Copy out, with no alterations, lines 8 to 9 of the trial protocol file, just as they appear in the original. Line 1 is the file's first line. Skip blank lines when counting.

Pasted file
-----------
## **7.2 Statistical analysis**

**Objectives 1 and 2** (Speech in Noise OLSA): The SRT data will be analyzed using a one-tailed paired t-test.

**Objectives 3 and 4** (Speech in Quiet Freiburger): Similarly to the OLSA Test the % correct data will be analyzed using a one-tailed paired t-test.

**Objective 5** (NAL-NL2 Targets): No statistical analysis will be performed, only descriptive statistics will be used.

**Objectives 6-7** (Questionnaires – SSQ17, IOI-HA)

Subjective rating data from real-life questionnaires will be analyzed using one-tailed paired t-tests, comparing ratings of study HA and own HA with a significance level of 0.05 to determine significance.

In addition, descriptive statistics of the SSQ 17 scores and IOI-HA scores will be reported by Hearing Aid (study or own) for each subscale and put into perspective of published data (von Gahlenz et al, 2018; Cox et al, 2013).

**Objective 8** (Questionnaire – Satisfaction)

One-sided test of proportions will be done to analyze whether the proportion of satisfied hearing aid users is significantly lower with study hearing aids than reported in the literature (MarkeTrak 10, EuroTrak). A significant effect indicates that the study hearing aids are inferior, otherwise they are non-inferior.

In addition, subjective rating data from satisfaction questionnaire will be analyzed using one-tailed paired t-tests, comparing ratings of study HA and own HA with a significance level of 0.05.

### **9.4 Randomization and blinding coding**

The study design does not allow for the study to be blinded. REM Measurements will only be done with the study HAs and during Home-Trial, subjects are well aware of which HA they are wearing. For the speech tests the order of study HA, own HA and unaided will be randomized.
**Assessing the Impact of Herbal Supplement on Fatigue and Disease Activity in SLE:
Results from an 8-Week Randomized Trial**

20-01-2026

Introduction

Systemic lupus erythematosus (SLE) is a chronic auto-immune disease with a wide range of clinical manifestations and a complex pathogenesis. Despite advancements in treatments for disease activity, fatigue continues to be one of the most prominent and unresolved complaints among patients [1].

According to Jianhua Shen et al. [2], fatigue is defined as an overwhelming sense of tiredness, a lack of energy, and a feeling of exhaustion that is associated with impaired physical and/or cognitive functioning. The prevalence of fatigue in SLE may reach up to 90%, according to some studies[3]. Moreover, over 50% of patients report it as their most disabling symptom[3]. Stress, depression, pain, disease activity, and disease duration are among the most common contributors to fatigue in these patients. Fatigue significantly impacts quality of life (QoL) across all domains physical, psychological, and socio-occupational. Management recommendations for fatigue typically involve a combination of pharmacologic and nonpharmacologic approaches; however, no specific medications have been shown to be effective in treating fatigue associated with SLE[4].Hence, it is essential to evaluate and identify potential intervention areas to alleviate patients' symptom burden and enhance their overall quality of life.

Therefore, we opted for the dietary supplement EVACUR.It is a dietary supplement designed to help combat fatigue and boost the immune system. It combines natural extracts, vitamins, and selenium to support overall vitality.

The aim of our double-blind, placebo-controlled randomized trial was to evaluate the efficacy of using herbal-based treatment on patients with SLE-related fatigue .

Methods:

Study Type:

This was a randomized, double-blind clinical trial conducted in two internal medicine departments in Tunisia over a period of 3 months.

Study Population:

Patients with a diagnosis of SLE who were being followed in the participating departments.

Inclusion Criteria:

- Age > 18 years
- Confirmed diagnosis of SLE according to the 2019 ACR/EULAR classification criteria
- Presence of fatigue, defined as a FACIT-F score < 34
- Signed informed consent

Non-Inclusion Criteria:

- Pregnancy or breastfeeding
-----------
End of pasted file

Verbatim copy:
**Objective 8** (Questionnaire – Satisfaction)

One-sided test of proportions will be done to analyze whether the proportion of satisfied hearing aid users is significantly lower with study hearing aids than reported in the literature (MarkeTrak 10, EuroTrak). A significant effect indicates that the study hearing aids are inferior, otherwise they are non-inferior.